4 underlying causes. Such models have been commonly employed in the social sciences, usually in the guise of factor analysis, to make inferences about the causes leading to various social conditions or personality traits. ore recently, generative models have been used to model the function of the cerebral cortex. The reason for this is that the cortex can be seen as solving a very complex inference problem, where it must select the best hypothesis for what s out there based on the massive data stream (gigabits per second) present on the sensory receptors. The basic idea behind a generative model is illustrated in figure 2. A set of multivariate data, D, is explained in terms of a set of underlying causes,. For instance, the data on the left may be symptoms of a patient, the causes on the right might be various diseases, and the links would represent how the diseases give rise to the symptoms and how the diseases interact with each other. Alternatively, the data may be a retinal image array, in which case the causes would be the objects present in the scene along with their positions and that of the lighting source, and the links would represent the rendering operation for creating an image from these causes. In general the links may be linear (as is the case in factor analysis), or more generally they may instantiate highly nonlinear interactions among the causes or between the causes and the data. inference observed data D model causes Figure 2: A generative model. There are two fundamental problems to solve in a generative model. One is to infer the best set of causes to represent a specific data item, D i. The other is to learn the best model,, for explaining the entire set of data, D = {D 1, D 2,..., D n }. For example, each D i might correspond to a specific image, and D would represent the set of all observed images in nature. In modeling the operations of the cortex, the first problem may be seen as one of perception, while the second is one of adaptation. 4
5 Inference (perception) Inferring the best set of causes to explain a given piece of data usually involves maximizing the posterior over (or alternatively computing its mean), similar to the computation of x in the simplified example above. ˆ = arg max i, ) (15) = arg max i, )P ( ). (16) Note that the denominator P (D i ) may be dropped here since D i is fixed. All quantities are conditioned on the model,, which specifies the overall architecture (such as depicted in the figure) within which the causes,, are defined. Learning (adaptation) The model,, specifies the set of potential causes, their prior probabilities, and the generative process by which they give rise to the data. Learning a specific model,, that best accounts for all the data is accomplished by maximizing the posterior distribution over the models, which according to Bayes rule is P ( D) P (D )P (). (17) Oftentimes though we are agnostic in the prior over the model, and so we may simply choose the model that maximizes the likelihood, P (D ). The total probability of all the data under the model is P (D ) = P (D 1 ) P (D 2 )... P (D n ) (18) = Π i P (D i ) (19) where D i denotes an individual data item (e.g., a particular image). The probability of an individual data item is obtained by summating over all of the possible causes for the data P (D i ) = P (D i, )P ( ). (20) It is this summation that forms the most computationally formidable aspect of learning in the Bayesian framework. Usually there are ways we can approximate this sum though, and much effort goes into this step. One typically maximizes the loglikelihood of the model for reasons stemming from information theory as well as the fact that many probability distributions are naturally expressed as exponentials. In this case, we seek a model,, such that = arg max log P (D ) (21) = arg max log P (D i ) (22) i = arg max log P (D ). (23) 5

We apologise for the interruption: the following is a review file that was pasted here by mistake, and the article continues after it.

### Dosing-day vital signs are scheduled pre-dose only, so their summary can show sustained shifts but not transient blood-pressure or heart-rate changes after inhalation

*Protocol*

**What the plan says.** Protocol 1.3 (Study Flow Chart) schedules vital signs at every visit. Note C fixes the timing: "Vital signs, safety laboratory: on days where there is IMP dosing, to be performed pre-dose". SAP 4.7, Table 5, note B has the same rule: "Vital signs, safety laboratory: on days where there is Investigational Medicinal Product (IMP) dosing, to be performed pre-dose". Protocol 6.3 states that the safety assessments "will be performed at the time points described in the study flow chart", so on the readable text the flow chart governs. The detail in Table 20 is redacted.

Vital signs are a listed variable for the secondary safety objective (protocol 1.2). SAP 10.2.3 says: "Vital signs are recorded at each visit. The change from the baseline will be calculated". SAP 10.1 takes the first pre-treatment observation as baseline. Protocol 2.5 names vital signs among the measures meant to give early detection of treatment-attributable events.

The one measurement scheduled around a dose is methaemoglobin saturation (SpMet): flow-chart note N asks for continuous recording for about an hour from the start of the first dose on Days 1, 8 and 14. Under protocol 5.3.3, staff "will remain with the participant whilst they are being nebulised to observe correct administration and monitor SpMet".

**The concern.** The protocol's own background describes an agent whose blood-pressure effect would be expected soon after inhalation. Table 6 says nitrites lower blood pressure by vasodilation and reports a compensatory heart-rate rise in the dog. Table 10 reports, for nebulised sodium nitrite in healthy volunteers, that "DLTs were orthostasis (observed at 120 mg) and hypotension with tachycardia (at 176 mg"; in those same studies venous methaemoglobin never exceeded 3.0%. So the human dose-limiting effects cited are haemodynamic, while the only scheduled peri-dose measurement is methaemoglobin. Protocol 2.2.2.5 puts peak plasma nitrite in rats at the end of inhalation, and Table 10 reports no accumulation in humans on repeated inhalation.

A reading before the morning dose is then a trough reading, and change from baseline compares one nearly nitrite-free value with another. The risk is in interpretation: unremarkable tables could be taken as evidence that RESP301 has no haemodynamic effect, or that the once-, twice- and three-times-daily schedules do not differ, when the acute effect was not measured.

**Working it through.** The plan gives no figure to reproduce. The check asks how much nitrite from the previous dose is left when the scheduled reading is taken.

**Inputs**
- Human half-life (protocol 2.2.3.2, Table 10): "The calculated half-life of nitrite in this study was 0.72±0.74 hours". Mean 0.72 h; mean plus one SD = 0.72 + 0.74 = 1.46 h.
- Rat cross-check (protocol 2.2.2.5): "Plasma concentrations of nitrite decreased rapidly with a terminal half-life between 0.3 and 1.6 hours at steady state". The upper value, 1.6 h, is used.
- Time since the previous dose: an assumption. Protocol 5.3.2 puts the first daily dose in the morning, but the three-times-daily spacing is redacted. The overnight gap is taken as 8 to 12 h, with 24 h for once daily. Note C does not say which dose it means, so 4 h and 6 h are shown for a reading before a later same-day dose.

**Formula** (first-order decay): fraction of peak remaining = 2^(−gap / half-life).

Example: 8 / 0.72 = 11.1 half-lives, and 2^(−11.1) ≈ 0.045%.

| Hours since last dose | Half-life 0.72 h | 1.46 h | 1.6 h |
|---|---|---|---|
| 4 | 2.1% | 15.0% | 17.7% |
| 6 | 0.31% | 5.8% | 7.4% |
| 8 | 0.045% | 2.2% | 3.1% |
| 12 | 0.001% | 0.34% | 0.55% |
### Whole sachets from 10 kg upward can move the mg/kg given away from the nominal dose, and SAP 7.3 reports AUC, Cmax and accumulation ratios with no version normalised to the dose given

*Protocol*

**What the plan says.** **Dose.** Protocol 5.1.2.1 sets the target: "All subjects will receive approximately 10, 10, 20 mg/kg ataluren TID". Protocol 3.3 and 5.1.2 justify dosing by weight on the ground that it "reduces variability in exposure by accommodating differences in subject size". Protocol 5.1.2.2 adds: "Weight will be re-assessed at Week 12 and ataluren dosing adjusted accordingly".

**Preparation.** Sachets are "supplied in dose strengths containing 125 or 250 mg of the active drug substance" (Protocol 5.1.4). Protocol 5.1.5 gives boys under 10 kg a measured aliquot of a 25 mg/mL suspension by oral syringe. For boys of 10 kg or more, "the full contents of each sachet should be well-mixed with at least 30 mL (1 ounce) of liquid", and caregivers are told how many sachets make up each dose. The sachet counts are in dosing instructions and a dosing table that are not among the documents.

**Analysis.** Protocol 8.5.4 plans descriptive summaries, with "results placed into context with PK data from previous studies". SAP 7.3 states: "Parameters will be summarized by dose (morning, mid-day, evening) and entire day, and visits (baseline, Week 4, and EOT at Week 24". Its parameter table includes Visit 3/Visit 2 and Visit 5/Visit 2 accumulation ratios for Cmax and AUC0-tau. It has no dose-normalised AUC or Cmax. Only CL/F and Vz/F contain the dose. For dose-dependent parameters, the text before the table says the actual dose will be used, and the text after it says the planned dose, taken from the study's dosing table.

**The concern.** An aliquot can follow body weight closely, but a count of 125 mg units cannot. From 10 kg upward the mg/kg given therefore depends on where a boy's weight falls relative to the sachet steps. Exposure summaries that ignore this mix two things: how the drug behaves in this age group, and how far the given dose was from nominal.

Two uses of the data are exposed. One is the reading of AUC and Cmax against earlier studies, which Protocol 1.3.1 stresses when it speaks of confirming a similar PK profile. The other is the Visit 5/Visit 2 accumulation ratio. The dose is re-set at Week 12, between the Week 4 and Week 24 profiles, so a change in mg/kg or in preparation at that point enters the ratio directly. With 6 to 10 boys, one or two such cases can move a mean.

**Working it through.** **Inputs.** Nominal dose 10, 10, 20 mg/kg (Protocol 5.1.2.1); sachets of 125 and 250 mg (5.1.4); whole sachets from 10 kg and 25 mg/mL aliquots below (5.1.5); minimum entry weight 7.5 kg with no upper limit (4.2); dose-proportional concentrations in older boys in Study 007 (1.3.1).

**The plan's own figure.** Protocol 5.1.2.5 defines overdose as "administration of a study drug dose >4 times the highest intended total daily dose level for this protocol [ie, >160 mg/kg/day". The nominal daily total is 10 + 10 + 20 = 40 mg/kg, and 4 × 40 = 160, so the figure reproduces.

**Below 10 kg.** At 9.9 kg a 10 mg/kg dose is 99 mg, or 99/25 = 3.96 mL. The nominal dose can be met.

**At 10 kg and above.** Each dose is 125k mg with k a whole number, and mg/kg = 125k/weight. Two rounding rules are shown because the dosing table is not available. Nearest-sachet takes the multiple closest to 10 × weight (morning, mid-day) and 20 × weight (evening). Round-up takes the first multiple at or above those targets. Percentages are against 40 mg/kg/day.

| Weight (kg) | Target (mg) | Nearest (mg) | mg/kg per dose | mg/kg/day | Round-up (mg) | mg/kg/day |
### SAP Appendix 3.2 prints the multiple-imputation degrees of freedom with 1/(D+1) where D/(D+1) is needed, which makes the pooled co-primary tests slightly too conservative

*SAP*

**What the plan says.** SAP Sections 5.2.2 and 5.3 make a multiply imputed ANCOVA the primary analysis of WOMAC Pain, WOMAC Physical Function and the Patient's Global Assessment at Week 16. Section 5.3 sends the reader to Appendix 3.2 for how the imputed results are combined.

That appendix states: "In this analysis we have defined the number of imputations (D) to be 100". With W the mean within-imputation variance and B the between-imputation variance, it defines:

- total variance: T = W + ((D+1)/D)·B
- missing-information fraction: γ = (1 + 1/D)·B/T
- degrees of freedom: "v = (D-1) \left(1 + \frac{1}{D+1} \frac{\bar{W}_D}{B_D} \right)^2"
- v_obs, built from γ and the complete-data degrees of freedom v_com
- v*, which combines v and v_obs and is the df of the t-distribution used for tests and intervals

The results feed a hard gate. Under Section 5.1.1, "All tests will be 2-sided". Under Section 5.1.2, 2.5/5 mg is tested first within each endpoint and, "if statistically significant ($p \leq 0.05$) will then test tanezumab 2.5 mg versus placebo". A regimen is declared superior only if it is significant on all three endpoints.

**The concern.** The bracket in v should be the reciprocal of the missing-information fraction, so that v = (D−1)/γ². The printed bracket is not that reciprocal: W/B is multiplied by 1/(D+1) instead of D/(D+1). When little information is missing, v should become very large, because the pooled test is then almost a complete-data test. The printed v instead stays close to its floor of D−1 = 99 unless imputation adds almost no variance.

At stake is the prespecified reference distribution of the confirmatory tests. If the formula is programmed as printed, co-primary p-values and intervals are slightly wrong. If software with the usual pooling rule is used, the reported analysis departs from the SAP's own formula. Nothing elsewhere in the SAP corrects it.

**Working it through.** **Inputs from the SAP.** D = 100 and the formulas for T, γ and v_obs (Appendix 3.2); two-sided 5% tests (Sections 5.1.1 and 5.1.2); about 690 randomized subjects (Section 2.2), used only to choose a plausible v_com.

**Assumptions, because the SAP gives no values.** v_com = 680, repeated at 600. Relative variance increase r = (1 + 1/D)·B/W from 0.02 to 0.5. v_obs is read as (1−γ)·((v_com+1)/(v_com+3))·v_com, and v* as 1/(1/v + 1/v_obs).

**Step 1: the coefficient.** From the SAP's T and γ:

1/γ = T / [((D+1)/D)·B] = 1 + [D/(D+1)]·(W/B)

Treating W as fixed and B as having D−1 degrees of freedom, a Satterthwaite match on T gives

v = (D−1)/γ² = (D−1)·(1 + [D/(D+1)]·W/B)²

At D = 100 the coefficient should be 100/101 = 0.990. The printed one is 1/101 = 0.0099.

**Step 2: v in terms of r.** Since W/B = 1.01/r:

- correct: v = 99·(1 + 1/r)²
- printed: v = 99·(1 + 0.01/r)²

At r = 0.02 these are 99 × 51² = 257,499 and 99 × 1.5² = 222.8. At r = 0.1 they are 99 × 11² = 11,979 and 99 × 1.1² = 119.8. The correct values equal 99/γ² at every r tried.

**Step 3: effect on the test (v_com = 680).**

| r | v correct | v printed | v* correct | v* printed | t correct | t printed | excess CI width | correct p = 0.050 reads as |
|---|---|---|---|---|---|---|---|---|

6 An example of where this approach has been applied in modeling the cortex is in understanding the receptive field properties of socalled simple cells, which are found in the primary visual cortex of all mammals. These cells have long been noted for their spatially localized, oriented, and bandpass receptive fields, but until recently there has been no explanation, in terms of a single quantitative theory, for why cells are built this way. In terms of Bayesian probability theory, one can understand the function of these cells as forming a model of natural images based on a linear superposition of sparse, statistically independent events. That is, if one utilizes a linear generative model where the prior on the causes is factorial and sparse, the set of linear weighting functions that emerge from the adaptation process (23) are localized, oriented, and bandpass, similar to the functions observed in cortical cells and also to the basis functions of commonly used wavelet transforms (Olshausen & Field, 1996, Nature, 381:6079). Neural decoding Another problem in neuroscience where Bayesian probability theory has proven useful is in the decoding of spike trains. One of the most common experimental paradigms employed in sensory neurophysiology is to record the activity of a neuron while a stimulus is being played to the animal. Usually the goal in these experiments is to understand the function served by the neuron in mediated perception. One plays a stimulus, s, and observes a spike train, t, and the goal is to infer what t says about s. In terms of Bayesian probability theory, we can state the problem as P (s t) P (t s)p (s). (24) This is similar to the problem faced by the nervous system i.e., given messages received in the form of spike trains, it must make inferences about the actual signals present in the world. Bialek and colleagues pioneered the technique of stimulus reconstruction, which allows one to assess via this relation (24) the amount of information relayed by a neuron about a particular stimulus. Equation 24 demonstrates an important use of the prior in Bayesian probability theory, as it makes explicit the fact that optimal inferences about the world, given the information in the spike train, depend on what assumptions are made about the structure of the world, P (s). ore likely than not, P (s) is crucial for neurons in making inferences about the world, and so it is also important for experimentalists to consider the influence of this term when trying to ascertain the function of neurons from their responses to controlled stimuli. 6